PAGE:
Because the loss of dopamine in the brain is the fundamental
problem of Parkinson's disease, treatment is focused on replacing
dopamine to help counter the loss of motor function. Dopamine
loss is not the only mechanism involved; finding other,
still-unknown factors is a major challenge facing researchers.
Until we have the answers, however, drug makers will continue to
design medications aimed at helping the brain replace the missing
When symptoms warrant treatment, your neurologist will consider
several types of medications to reduce tremor and ease movements.
Sinemet is the gold standard of treatment for Parkinson's
disease. Levodopa is an amino acid that the brain converts into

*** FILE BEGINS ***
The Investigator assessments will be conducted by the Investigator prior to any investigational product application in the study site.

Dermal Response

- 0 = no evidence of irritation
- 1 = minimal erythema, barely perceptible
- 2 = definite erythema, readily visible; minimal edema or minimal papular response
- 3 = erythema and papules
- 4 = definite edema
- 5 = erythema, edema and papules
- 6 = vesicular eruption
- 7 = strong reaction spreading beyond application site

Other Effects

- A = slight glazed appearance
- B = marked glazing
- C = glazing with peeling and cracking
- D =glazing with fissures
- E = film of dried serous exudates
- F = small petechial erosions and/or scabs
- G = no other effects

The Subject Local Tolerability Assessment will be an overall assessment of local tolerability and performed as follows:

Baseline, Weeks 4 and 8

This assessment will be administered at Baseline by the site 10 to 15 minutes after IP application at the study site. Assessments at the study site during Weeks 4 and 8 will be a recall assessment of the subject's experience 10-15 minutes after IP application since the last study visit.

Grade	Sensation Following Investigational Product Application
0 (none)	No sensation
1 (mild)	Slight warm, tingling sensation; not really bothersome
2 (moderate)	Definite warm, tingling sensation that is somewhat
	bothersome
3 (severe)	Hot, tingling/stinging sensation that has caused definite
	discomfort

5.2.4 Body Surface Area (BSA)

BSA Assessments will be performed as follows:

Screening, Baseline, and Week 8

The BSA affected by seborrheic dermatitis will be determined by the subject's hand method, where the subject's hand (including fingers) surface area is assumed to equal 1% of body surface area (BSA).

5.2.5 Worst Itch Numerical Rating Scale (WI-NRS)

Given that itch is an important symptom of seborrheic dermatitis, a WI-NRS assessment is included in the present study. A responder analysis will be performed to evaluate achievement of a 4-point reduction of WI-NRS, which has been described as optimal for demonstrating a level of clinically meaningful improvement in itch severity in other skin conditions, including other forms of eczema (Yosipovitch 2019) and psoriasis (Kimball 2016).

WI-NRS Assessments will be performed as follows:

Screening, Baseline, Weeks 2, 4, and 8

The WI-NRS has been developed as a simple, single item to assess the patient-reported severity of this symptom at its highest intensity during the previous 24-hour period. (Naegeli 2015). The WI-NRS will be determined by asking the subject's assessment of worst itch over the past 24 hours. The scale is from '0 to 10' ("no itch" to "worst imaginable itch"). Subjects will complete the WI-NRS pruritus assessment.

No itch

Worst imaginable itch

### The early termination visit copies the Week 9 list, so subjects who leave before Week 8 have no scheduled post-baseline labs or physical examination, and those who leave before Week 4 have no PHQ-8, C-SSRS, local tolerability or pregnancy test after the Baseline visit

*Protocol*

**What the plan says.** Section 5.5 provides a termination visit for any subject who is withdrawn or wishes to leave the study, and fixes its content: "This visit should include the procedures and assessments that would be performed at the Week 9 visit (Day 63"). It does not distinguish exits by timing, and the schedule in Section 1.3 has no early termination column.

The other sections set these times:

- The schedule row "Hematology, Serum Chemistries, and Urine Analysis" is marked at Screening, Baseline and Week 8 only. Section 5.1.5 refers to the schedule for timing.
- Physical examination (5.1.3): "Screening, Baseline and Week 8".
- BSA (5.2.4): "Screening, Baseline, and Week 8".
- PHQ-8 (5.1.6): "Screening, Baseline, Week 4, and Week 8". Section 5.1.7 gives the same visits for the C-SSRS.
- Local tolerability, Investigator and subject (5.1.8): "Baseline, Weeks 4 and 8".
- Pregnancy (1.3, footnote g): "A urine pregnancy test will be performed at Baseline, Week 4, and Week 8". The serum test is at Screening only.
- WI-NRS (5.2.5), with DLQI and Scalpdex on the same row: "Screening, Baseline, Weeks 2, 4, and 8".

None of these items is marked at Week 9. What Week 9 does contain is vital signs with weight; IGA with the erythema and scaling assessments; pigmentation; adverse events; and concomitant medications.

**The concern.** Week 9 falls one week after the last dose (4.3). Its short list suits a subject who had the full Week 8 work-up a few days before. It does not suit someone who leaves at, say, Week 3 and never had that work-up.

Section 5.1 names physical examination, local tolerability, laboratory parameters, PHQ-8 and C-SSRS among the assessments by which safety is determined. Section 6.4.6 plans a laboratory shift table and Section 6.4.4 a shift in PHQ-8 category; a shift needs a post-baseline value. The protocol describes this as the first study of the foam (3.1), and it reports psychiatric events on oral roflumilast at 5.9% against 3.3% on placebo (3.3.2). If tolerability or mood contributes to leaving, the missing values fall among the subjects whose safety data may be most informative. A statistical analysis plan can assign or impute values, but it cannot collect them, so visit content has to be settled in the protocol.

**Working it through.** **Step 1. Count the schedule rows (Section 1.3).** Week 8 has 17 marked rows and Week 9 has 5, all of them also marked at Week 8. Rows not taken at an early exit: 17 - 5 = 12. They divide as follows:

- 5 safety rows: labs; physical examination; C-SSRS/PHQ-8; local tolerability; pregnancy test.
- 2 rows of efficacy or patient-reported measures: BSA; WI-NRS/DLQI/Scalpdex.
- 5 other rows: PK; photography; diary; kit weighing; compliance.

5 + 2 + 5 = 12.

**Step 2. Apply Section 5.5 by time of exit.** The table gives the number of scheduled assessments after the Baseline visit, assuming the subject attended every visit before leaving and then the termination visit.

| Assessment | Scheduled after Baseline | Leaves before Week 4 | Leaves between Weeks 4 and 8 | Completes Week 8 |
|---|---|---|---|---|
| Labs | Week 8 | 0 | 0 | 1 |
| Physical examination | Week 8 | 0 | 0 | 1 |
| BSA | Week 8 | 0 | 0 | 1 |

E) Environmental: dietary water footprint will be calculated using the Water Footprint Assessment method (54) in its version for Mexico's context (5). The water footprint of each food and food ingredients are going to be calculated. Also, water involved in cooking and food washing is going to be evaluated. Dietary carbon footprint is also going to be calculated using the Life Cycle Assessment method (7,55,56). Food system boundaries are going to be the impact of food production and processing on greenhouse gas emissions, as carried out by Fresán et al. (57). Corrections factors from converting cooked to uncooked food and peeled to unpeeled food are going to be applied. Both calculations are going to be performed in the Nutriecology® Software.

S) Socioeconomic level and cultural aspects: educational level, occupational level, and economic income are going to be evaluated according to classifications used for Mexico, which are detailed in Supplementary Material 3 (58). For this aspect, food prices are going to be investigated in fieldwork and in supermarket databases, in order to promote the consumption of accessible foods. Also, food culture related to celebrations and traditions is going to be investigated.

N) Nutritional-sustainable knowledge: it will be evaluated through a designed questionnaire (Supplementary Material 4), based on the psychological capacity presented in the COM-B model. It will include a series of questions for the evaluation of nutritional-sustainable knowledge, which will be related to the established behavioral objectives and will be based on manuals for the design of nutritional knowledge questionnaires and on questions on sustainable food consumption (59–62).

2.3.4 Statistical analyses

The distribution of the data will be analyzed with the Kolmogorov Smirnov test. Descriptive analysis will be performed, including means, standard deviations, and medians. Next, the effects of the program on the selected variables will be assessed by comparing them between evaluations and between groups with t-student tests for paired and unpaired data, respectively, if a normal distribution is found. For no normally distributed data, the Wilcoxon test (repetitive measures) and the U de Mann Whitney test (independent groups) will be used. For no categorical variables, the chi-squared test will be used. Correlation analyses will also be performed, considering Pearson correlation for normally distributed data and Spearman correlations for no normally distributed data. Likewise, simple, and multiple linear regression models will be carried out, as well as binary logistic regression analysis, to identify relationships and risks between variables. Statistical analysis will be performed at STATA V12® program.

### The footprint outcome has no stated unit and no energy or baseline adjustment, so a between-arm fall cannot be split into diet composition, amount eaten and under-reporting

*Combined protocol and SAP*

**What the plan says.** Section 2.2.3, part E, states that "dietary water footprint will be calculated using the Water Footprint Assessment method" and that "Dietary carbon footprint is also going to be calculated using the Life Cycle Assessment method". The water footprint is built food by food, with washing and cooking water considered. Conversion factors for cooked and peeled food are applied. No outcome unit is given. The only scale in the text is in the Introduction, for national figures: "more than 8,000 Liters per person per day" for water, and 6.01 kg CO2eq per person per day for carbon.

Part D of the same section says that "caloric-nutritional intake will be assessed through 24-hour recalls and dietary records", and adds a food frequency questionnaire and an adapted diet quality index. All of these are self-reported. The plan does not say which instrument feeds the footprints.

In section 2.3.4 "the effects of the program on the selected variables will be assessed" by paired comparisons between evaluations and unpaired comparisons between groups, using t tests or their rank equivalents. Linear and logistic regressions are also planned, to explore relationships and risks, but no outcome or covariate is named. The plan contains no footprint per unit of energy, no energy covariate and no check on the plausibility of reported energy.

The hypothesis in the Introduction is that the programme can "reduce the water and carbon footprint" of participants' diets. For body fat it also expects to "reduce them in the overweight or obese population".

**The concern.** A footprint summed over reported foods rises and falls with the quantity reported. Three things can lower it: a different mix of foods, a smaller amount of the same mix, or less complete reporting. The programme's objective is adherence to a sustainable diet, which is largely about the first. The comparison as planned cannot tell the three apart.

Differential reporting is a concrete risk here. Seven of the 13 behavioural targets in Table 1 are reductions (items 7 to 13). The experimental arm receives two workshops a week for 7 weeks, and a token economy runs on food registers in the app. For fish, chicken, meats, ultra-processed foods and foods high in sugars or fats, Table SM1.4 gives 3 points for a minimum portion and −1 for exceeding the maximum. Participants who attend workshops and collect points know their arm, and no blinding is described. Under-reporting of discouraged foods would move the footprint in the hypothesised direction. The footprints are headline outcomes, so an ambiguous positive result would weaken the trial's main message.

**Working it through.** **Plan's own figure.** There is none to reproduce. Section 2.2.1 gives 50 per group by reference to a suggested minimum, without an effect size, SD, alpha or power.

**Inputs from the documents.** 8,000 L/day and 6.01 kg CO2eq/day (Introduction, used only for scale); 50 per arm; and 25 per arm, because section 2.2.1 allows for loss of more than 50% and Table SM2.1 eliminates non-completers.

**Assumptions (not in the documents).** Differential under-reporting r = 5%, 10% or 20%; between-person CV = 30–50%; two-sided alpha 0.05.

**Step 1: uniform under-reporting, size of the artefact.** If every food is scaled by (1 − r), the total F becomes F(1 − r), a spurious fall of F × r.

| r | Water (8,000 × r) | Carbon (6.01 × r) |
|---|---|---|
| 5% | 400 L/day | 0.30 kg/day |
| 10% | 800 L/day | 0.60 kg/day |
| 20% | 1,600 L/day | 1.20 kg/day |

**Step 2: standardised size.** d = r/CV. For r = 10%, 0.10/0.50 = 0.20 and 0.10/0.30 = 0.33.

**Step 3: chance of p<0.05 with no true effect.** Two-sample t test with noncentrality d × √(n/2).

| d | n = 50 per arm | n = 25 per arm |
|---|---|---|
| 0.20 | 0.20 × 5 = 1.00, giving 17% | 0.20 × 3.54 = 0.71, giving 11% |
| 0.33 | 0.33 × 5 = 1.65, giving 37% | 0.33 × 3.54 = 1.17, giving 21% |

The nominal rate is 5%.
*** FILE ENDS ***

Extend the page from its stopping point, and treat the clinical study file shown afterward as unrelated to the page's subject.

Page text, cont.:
dopamine; it is combined with carbidopa, which does not enter the
brain but blocks the enzyme that converts levodopa into dopamine
in other parts of the body. Thus it essentially keeps levodopa
intact until it reaches the brain. By restricting the release of
dopamine in the stomach, carbidopa greatly decreases some of the
unpleasant side effects associated with levodopa alone, including
nausea and bursts of uncontrollable movements. However, when
Sinemet is taken at high doses, it can also cause nausea. Other
possible side effects include mental confusion, episodes of low
blood pressure, sleep disturbances, and delusions.
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